This three-part series compares 8 widely-adopted programming languages. They are categorized into 3 broad groups: compiled low-level, compiled high-level, and interpreted. Before diving into how the languages compare we discuss the key functions and internals of programming languages and runtimes at large. Part 1 covered compilation and data-types. Here, in part 2, we cover memory-management and concurrency. These are all key differentiators when comparing programming languages.

Memory Management

Programming languages all need a way to allocate, reference, and release memory space containing blocks of data from system hardware. This hardware is usually Random Access Memory (RAM), which allows quick reading and writing of short-lived data. Data may also be stored on CPU caches or hard disks. Most language runtimes use a similar stack and heap-based structure. Stack memory is used for smaller temporary data isolated to the thread using continuous blocks of memory. Each method has its own stack frame which is flushed when the method returns. The heap on the other hand is shared across threads and is typically used for storing objects. It is slower with much more storage capacity.

There are largely two ways languages go about allocating memory - either they require the developer to manually allocate blocks of memory and manually release memory, or it is handled automatically by the compiler and garbage collection. Garbage collectors are runtime systems which observe references to a variable and reclaim the memory once all references are no longer used, out of scope. Many modern programming languages utilize garbage-collection and it is a key differentiator between low-level system-focused languages like C and Rust versus high-level application-focused languages like Java, Python, Ruby, and JS/TS. Rust uses a borrow checker, a build time alternative covered later in part 2. When manually allocated memory is not reclaimed it results in memory leaks. Memory leaks hold onto memory for a program after it is no longer used in its execution. Over time, memory leaks will consume all available system memory and cause the application to fail.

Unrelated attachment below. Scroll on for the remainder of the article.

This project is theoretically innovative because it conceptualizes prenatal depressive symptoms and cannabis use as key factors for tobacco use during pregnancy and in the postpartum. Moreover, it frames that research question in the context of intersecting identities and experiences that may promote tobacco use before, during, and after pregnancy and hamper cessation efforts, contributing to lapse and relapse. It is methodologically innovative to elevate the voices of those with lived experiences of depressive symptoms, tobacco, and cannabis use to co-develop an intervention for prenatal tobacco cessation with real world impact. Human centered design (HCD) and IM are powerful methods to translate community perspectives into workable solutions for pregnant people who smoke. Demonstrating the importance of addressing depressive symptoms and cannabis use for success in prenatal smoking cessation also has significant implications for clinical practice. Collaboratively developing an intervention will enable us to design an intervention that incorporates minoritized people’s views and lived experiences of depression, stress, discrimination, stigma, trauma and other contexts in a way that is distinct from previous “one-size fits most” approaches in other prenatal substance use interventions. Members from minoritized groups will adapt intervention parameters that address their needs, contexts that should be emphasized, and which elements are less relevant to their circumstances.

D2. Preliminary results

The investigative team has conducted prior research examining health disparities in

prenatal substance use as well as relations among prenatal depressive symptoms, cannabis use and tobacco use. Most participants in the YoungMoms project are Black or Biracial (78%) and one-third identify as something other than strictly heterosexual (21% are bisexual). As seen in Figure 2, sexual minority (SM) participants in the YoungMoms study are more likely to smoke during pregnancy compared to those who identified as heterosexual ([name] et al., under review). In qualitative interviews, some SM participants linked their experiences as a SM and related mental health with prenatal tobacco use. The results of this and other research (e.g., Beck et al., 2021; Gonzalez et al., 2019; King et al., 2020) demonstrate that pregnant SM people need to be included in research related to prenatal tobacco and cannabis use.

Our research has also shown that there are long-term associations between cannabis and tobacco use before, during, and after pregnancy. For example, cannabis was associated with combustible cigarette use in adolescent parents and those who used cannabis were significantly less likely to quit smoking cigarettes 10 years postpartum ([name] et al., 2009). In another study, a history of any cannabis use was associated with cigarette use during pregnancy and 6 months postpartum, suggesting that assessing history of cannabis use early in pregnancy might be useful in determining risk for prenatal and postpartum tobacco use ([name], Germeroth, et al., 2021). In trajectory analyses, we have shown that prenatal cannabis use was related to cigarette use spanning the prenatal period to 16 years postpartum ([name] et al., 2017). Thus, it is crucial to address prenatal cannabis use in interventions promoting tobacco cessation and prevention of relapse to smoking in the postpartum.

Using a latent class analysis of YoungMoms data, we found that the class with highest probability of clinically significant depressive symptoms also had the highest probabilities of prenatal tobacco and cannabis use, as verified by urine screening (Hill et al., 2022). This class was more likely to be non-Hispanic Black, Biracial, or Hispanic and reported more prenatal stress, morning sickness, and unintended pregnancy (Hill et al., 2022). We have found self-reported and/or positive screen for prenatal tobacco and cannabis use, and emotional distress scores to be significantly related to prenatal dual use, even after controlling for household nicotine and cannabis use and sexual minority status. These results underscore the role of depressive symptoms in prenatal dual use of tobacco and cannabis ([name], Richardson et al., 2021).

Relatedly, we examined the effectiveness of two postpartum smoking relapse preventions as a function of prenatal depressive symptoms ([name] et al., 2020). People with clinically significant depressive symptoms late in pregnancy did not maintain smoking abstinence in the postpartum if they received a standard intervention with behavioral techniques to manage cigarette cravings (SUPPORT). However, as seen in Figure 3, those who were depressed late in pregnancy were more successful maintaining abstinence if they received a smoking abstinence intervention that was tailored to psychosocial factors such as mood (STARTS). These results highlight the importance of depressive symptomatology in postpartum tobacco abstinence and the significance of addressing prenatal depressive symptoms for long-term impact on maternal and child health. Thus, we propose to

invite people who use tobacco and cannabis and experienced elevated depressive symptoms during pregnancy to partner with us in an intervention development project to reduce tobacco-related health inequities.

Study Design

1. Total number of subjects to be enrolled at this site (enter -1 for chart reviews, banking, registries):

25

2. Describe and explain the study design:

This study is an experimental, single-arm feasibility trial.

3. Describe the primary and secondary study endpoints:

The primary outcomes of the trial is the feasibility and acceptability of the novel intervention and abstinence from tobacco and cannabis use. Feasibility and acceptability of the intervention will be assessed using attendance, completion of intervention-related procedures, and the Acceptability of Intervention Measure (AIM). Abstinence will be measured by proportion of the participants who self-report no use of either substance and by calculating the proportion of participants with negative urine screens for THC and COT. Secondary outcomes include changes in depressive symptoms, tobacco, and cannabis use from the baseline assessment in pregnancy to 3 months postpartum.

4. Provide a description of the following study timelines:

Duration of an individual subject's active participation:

Concurrency and parallelism are related concepts that are frequently conflated. Though both involve the tandem evaluation of multiple tasks (series of operations), concurrency is the act of interleaving multiple operations across independent tasks without impacting the final results, whereas parallelism is actually executing multiple independent operations at the exact same time simultaneously. Programs run as a process with one or more underlying kernel-threads. A kernel-thread is the smallest unit of computation managed independently by an operating system scheduler. Multiple threads of a given process may be executed concurrently and share resources such as memory, while different processes do not share these resources.

Parallelism requires multiple processing units (eg. CPU cores, GPU), but even a single processing unit can achieve high levels of concurrency when working on tasks waiting on operations like I/O. Parallelism may be achieved with any programming language given multiple processing units, therefore we will focus on how different languages handle concurrency, threading, and blocking vs non-blocking operations. Concurrency may be implemented with constructs at either the programming language (events, goroutines, coroutines) or at the operating system (kernel-threads).

Operations may be blocking or non-blocking – blocking operations are executed synchronously and wait to return until the operation completes, whereas non-blocking operations are typically executed asynchronously returning immediately with some mechanism to later get the result. Blocking operations can be simpler and easier to reason about than non-blocking async operations.